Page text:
The idea of a journalist feeling frustrated by his or her interactions with public relations professionals is no more original than a PR person feeling frustrated by a journalist. Journalists and communicators have always lived on two sides of a conversation. Working together, pushing each other, even crossing over to the other side from time-to-time.
However, Steve Pearlstein provides us all with food for thought in his recent article in The Washington Post, "No comment: The death of business reporting." He argues that communicators have become about preventing access to companies from the media, rather than enabling that access.
The digital revolution has changed everything – and on both sides of the discussion. The traditional, subscription-based business model for the news media has collapsed. There are now a smaller number of journalists working to create even more content to fuel a digital-advertising-driven business model. Some publications are focused on creating content that can drive web traffic. Attention spans are limited. These outlets have click bait and listicles replacing more serious, in-depth journalism. At the same time, the world for corporate communications has been changed by those same forces. Our role extends far beyond media relations to owned, paid, and social channels. Companies can reach their audiences directly through many more direct means.
With so many channels to manage, it’s fair for both journalists and communicators to ask if our approach to working with, and serving, the media has changed. Perhaps it has. The emergence of more digital generations means that the interaction between journalists and communicators is largely electronic. We don’t really "know" the people with whom we email. It’s hard to build trust without genuine dialogue. Journalists and communicators each need to work harder to engage with each other, and for reasons that have broader implications than any one story.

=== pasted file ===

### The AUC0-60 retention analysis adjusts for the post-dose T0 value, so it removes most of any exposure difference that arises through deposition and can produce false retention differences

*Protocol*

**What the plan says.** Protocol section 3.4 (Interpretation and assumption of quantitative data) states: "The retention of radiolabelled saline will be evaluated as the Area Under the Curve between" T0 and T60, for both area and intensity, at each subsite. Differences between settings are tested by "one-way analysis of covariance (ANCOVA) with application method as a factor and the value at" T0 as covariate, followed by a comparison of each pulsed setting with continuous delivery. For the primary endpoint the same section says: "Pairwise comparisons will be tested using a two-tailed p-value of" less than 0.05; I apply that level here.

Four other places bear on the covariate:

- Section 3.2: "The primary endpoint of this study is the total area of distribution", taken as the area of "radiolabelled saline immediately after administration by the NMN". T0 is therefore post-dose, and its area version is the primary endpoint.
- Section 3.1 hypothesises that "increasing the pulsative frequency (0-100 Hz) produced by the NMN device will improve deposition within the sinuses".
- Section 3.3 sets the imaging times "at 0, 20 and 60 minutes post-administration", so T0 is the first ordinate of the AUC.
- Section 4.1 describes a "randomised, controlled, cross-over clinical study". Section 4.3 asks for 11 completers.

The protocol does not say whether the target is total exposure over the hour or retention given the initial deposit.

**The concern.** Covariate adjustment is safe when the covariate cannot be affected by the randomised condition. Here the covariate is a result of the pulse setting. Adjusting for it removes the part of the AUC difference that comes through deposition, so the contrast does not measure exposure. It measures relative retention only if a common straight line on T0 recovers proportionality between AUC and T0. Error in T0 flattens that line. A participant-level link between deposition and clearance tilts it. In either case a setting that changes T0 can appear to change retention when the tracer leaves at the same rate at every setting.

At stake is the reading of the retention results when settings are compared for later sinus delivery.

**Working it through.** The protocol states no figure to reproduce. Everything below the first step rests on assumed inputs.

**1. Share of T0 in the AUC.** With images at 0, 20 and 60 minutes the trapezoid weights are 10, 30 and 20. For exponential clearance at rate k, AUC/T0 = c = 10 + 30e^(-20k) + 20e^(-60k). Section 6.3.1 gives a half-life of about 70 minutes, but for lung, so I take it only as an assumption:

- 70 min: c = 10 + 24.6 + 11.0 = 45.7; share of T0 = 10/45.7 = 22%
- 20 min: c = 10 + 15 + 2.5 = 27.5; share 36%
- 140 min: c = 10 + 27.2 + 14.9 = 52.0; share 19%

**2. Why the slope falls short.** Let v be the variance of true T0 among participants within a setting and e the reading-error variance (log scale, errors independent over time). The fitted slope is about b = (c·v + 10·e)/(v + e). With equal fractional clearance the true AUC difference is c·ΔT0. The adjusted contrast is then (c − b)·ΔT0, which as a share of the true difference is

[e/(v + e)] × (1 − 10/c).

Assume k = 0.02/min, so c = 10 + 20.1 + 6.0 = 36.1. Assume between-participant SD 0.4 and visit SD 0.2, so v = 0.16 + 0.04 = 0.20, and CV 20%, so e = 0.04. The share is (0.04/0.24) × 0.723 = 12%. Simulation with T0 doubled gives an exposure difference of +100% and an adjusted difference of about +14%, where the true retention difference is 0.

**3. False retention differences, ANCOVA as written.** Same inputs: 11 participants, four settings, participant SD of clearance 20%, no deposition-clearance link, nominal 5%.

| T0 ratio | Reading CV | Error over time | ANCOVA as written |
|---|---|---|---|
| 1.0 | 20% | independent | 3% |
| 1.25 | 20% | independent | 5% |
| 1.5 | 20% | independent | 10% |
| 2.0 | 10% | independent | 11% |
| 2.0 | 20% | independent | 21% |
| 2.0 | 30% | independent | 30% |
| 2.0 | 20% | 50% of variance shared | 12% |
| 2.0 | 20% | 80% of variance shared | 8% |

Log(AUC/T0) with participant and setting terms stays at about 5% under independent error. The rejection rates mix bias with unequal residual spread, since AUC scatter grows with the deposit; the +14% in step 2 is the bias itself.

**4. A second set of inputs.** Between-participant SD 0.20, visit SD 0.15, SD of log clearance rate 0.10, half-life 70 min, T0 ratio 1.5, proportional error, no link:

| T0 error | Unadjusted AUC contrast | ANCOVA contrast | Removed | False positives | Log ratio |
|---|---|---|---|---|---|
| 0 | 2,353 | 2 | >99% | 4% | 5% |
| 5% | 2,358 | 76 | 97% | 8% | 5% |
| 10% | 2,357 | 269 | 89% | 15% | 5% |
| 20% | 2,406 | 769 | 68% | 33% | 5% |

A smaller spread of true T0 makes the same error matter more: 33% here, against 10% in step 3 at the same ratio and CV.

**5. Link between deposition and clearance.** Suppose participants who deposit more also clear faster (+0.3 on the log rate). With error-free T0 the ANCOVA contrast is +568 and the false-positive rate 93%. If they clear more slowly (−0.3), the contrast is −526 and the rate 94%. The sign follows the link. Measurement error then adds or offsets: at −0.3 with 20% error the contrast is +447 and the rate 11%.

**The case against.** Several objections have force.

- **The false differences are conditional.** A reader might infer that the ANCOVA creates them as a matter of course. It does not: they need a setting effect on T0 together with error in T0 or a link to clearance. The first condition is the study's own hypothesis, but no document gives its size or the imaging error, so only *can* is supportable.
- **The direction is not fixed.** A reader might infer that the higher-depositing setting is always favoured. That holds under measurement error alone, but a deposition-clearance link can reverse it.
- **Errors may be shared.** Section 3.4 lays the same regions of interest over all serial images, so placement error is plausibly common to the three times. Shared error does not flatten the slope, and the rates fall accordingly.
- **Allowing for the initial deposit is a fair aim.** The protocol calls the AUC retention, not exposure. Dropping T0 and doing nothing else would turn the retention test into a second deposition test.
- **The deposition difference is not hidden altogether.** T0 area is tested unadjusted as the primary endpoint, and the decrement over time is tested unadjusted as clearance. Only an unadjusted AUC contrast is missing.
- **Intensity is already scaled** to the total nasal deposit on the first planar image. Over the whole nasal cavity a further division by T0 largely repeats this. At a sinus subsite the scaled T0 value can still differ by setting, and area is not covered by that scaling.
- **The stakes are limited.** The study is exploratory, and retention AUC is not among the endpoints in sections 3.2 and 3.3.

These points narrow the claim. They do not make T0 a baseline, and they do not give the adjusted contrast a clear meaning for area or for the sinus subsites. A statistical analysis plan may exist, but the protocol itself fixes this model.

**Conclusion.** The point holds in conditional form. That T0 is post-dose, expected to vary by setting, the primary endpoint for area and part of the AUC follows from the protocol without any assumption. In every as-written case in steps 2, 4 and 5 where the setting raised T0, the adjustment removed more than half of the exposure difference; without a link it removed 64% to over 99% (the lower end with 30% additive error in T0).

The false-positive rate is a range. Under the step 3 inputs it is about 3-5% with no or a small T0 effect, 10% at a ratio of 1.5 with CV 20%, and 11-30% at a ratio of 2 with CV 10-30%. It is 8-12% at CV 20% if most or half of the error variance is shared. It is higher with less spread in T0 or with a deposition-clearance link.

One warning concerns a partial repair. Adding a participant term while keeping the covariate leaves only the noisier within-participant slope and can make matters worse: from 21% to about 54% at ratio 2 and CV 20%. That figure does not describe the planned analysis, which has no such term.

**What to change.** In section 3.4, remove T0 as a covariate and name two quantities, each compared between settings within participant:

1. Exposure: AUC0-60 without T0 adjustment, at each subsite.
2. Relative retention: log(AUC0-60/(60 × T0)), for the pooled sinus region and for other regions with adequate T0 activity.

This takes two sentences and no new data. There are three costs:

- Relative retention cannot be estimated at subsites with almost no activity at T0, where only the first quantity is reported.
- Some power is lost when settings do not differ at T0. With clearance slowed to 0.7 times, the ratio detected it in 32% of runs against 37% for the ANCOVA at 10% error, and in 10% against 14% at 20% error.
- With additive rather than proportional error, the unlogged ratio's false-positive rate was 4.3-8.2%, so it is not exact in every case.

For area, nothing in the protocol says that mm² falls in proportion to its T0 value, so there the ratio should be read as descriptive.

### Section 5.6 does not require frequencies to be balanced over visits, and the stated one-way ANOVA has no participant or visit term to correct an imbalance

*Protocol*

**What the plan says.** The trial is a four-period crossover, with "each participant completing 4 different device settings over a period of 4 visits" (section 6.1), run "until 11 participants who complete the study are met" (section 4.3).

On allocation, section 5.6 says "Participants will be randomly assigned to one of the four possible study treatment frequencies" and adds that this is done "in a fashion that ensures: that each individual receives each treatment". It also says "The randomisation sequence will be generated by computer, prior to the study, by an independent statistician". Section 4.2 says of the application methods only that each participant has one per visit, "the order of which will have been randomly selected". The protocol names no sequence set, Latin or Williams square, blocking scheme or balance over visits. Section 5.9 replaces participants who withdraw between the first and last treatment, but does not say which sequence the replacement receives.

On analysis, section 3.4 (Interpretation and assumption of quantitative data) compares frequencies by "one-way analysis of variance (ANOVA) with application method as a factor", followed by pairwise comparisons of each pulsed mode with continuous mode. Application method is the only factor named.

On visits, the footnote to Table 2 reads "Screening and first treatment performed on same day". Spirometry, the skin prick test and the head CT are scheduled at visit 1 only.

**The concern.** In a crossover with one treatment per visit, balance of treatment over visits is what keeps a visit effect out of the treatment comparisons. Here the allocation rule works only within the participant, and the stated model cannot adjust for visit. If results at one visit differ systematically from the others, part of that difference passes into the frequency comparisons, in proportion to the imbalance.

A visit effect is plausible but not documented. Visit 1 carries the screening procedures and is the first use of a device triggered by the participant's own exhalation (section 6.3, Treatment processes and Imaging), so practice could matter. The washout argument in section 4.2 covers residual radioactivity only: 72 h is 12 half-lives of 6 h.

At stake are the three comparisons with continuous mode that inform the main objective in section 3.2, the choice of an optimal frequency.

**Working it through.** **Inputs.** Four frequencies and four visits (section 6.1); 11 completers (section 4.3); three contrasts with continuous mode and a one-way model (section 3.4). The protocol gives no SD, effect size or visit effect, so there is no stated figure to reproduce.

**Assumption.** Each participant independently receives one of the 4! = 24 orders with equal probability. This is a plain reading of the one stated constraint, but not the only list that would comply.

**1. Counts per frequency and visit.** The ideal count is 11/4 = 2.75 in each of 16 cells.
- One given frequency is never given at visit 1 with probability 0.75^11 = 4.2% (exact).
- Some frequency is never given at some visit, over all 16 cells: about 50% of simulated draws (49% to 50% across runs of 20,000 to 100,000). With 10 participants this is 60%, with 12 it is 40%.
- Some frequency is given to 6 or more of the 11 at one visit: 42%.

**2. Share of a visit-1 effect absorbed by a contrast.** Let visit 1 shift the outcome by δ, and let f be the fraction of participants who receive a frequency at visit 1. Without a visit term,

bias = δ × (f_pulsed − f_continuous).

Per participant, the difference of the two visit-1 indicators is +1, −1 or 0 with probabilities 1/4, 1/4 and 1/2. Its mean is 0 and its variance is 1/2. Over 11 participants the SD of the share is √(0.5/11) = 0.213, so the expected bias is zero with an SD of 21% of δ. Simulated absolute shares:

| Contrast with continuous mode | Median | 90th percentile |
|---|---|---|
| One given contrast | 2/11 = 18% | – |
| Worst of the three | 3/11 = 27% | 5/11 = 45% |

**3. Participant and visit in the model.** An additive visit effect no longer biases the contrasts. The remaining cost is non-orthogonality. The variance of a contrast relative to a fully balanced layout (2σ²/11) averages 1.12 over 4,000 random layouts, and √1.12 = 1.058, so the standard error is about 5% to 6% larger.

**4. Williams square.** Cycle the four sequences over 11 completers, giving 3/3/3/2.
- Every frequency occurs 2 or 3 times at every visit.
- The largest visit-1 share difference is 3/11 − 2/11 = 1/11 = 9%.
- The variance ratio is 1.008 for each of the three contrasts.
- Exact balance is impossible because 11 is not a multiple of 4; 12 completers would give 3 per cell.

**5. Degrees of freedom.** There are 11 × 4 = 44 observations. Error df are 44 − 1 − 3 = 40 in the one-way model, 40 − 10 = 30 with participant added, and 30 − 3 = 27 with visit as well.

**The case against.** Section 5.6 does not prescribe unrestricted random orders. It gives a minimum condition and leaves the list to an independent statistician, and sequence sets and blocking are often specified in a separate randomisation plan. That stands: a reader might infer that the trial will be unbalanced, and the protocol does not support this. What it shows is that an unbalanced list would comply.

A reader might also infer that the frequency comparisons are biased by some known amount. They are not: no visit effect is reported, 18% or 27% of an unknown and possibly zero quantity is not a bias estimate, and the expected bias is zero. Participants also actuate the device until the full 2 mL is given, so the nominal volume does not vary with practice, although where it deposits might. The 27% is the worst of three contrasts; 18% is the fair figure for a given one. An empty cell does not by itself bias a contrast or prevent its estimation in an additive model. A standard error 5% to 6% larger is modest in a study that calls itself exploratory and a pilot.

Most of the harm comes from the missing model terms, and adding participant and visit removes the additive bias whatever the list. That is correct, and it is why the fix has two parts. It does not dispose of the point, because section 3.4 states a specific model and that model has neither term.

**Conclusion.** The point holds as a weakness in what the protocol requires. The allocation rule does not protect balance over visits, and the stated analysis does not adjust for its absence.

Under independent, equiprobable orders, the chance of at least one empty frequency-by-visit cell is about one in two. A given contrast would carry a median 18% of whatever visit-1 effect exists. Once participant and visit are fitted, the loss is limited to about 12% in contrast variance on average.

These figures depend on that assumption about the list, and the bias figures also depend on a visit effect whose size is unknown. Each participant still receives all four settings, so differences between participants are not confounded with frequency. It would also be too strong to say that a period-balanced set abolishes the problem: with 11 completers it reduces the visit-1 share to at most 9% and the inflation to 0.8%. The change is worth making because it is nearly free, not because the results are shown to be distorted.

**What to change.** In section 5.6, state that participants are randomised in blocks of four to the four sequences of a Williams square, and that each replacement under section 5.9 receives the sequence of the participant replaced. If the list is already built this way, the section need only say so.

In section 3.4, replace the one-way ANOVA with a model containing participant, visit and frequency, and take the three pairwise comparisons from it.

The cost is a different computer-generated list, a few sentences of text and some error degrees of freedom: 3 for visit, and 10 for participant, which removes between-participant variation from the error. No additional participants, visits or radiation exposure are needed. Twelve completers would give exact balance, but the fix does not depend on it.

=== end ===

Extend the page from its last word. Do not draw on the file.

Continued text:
We live in a society where the foundations of trust between people and institutions have been shaken. The media is under siege with accusations of "fake news" – its very credibility being questioned. Public relations professionals are too often seen as spin doctors, not worthy of trust.
We have a responsibility as communicators to rebuild that trust, and to partner with the media to affirm its credibility. That starts with respecting each other and the important role communicators and journalists play. We should not denigrate one side or the other as being populated by people too young and inexperienced to be a part of this important story. If this digital era has taught us anything, it’s that age is not an indicator of value.
Page recognizes that journalism and public relations are intertwined, something we highlighted when our board of trustees issued a statement on its commitment to truth and a free and fair press. At Page, we return again and again to the Page Principles, starting with the first principle which is to "tell the truth. Truth is the foundation of trust.
If we can’t work together and trust each other, we can’t expect the audiences we serve to trust us either. Ultimately, we’re in this together.
Aedhmar Hynes is CEO of Text100 and chair of Page.